CHEA Co-founder Karen Woodfin Middleton Passes Away

by Susan K. Beatty

It was the early 1980s and a new-old idea burst upon the scene. Homeschooling!

One of the greatest influencers behind the California movement was Karen Woodfin Middleton, my CHEA of California co-founder. It is with deep sadness I report Karen went home to be with the Lord on February 12, 2021. She was seventy-five years old.

When I write we were co-founders, I must honestly say Karen was the driving force. In 1982, she’d been homeschooling five children for two years. We met while helping organize a local secular homeschool conference (where we became acquainted with Dr. Raymond Moore and J. Michael Smith). Not entirely satisfied with the secular nature of the conference, we talked about the need for something specifically for Christians.

One day Karen called me and said, “How would you like to start a Christian homeschool organization with me?” I jumped at the chance, but, again, Karen had the ideas and the drive. 

It wasn’t long before we decided the organization needed to be statewide and act as an advocate to establish the rights in California to homeschool, as well as create a network for information and a community for fellowship. Attorney Mike Smith encouraged and assisted us along the way.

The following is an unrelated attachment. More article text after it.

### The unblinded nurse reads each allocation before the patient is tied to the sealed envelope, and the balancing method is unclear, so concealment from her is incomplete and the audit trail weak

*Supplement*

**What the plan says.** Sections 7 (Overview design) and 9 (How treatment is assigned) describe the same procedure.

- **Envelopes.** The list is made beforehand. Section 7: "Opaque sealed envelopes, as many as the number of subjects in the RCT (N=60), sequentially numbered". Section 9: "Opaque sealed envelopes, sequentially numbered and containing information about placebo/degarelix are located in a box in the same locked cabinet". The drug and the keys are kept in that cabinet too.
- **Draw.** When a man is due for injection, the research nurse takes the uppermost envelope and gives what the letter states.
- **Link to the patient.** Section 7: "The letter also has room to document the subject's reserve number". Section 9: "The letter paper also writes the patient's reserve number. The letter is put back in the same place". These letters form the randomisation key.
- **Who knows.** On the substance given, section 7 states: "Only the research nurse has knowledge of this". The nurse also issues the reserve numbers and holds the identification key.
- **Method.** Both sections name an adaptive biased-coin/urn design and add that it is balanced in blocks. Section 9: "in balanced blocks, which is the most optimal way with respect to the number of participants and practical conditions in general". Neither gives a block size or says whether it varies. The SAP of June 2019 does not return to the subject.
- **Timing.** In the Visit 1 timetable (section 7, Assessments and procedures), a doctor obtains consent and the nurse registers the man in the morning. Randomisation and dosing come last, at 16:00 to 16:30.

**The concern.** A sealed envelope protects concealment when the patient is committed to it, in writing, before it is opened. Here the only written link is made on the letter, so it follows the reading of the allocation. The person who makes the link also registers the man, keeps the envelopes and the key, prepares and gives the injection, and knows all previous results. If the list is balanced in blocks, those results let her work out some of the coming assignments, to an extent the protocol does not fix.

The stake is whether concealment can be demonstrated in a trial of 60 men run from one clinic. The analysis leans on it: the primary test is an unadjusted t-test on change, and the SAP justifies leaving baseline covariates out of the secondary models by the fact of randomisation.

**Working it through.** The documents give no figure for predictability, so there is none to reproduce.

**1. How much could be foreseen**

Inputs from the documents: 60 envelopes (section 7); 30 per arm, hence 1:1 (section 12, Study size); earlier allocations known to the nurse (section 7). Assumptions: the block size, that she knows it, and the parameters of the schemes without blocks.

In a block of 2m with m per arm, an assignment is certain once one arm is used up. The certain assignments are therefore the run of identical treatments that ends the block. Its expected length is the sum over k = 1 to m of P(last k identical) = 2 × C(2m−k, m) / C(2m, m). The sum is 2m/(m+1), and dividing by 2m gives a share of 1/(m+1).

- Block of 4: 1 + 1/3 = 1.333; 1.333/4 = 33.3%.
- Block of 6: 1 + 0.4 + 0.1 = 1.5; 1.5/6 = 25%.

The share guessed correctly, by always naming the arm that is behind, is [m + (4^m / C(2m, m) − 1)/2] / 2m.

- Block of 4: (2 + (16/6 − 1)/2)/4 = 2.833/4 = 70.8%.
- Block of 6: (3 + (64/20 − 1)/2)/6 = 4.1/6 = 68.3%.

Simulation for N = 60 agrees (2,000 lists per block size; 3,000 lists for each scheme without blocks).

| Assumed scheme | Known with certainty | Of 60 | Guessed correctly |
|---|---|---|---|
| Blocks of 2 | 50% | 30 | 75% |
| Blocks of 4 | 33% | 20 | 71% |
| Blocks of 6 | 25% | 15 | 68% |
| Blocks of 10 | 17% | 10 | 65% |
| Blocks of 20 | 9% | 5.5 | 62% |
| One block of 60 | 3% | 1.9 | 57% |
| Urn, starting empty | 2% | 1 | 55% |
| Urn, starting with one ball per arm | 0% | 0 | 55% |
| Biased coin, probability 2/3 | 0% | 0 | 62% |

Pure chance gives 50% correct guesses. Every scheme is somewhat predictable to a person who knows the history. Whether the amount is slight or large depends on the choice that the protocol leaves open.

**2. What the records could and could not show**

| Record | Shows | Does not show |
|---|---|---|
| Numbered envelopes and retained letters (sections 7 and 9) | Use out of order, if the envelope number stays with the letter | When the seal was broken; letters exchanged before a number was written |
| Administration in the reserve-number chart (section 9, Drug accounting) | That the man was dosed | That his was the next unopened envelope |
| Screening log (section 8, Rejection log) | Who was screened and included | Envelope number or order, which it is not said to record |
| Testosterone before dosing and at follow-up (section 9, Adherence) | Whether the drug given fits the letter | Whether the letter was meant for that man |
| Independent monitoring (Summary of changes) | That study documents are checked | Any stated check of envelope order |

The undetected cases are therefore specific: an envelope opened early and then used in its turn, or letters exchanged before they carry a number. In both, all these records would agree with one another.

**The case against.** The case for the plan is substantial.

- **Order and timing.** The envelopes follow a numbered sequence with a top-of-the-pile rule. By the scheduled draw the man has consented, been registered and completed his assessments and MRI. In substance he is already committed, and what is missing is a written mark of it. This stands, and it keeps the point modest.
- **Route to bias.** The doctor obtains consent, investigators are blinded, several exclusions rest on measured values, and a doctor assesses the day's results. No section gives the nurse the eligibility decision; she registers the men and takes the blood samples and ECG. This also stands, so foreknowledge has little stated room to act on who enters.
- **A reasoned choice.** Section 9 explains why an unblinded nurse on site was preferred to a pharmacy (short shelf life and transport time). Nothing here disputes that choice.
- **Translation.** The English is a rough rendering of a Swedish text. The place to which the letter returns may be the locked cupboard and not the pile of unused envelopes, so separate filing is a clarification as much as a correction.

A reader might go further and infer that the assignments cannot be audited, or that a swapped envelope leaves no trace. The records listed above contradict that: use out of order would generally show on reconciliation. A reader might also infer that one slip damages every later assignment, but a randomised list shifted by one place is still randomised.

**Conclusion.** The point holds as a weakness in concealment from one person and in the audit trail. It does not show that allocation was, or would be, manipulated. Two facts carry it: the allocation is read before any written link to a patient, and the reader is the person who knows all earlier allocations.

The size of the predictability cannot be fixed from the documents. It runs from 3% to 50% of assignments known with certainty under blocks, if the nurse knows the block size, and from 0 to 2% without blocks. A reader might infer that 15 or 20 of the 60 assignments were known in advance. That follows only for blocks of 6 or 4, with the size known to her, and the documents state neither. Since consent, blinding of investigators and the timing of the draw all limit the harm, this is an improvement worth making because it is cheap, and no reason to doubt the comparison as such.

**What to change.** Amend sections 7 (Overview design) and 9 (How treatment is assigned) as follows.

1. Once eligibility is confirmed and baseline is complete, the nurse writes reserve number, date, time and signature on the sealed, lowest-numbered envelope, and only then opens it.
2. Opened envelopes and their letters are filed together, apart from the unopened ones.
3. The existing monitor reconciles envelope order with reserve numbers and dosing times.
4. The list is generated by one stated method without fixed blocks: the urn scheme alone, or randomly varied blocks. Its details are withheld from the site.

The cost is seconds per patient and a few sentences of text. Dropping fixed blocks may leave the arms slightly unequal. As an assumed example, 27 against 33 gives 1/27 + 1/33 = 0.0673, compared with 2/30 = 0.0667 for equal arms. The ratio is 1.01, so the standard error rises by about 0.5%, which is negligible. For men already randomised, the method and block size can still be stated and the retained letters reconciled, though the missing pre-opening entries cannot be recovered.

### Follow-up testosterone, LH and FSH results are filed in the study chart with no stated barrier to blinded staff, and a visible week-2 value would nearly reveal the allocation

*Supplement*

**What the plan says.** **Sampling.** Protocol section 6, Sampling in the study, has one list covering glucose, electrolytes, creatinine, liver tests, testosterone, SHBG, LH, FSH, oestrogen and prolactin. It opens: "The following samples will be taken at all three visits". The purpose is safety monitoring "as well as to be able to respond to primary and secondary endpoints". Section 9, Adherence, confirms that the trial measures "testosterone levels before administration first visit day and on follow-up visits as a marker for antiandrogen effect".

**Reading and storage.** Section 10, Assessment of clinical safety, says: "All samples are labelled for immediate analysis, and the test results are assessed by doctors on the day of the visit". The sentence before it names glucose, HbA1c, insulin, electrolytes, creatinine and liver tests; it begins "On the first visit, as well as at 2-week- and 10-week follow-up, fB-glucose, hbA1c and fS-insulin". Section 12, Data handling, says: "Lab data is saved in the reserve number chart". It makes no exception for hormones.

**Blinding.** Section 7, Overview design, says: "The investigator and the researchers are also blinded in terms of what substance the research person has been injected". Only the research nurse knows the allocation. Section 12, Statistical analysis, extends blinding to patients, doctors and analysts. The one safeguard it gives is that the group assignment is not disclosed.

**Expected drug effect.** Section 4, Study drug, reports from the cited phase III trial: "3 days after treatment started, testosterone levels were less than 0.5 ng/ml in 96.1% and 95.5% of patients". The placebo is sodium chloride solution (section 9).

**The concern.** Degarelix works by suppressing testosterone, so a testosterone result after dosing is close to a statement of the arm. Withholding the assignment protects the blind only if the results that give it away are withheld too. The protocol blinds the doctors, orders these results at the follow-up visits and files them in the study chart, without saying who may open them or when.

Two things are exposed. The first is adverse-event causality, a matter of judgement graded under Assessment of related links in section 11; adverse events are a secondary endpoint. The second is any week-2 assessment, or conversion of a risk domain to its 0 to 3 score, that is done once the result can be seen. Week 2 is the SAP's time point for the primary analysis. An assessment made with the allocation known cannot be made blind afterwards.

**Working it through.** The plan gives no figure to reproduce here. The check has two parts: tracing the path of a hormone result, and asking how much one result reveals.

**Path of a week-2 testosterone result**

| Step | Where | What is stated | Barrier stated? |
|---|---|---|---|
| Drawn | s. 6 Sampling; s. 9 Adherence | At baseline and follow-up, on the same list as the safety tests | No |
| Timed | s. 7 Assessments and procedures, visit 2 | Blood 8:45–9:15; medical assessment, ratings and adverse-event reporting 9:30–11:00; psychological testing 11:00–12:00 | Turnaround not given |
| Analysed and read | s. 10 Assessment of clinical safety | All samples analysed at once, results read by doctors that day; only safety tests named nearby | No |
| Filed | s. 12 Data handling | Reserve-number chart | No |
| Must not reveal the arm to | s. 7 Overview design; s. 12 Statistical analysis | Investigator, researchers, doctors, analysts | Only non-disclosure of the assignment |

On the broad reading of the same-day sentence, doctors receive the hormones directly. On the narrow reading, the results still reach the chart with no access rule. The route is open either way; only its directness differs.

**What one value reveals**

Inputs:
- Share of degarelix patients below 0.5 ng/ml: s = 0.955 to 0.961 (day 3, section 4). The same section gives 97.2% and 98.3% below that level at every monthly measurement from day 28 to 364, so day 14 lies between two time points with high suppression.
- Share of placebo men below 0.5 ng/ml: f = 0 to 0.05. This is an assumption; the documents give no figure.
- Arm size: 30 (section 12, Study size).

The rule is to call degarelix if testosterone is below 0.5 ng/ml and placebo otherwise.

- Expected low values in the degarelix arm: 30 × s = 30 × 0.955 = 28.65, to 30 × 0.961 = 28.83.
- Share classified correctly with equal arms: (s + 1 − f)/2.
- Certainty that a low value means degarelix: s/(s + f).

Our first step was to gather names for a newsletter. Remember, this was before social media. People responded quickly, adding names of their friends and acquaintances.

While we were establishing the newsletter, Karen set out to visit state educators and legislators to educate them on what the education code and the state constitution said about education. This was where the real action was taking place to set homeschool on a sure foundation in California. Not that it was without challenges over the years.

We fielded so many phone calls that first year; we knew we had to write everything into a book to help families get started. Again, Karen was the impetus, writing the first draft. Our first version, An Introduction to Home Education, was distributed in a duo-tang folder. It is in the thirteenth edition and is now titled The California Homeschool Manual.

While Karen left the organization after about five years to pursue other ministry opportunities, her influence and philosophy has guided the organization—just shy of celebrating forty years. CHEA wouldn’t have made it this far without Karen’s strong leadership and investment in its founding years.

Karen’s daughter, Julie, described her last days. “She fought the good fight and loved the Lord to her dying day. She was diagnosed with secondary adrenal insufficiency, most likely due to a seemingly minor head injury many, many years ago. Although she had health problems since her youth, as have I, her cause of death was considered cardiac arrest.  

“She passed away at home, in her own bed, like she requested … We enjoyed music, Bible verses, and many good memories … God truly blessed all of us in giving us warning so we could have some time with her to share her memories and rejoice with her in her home-going; the completion of this leg of her journey.”

Our prayers go up for Julie and her siblings as they mourn their mother’s loss but celebrate a life well-lived.

I’m sure Karen arrived in heaven hearing, “Well done, good and faithful servant.”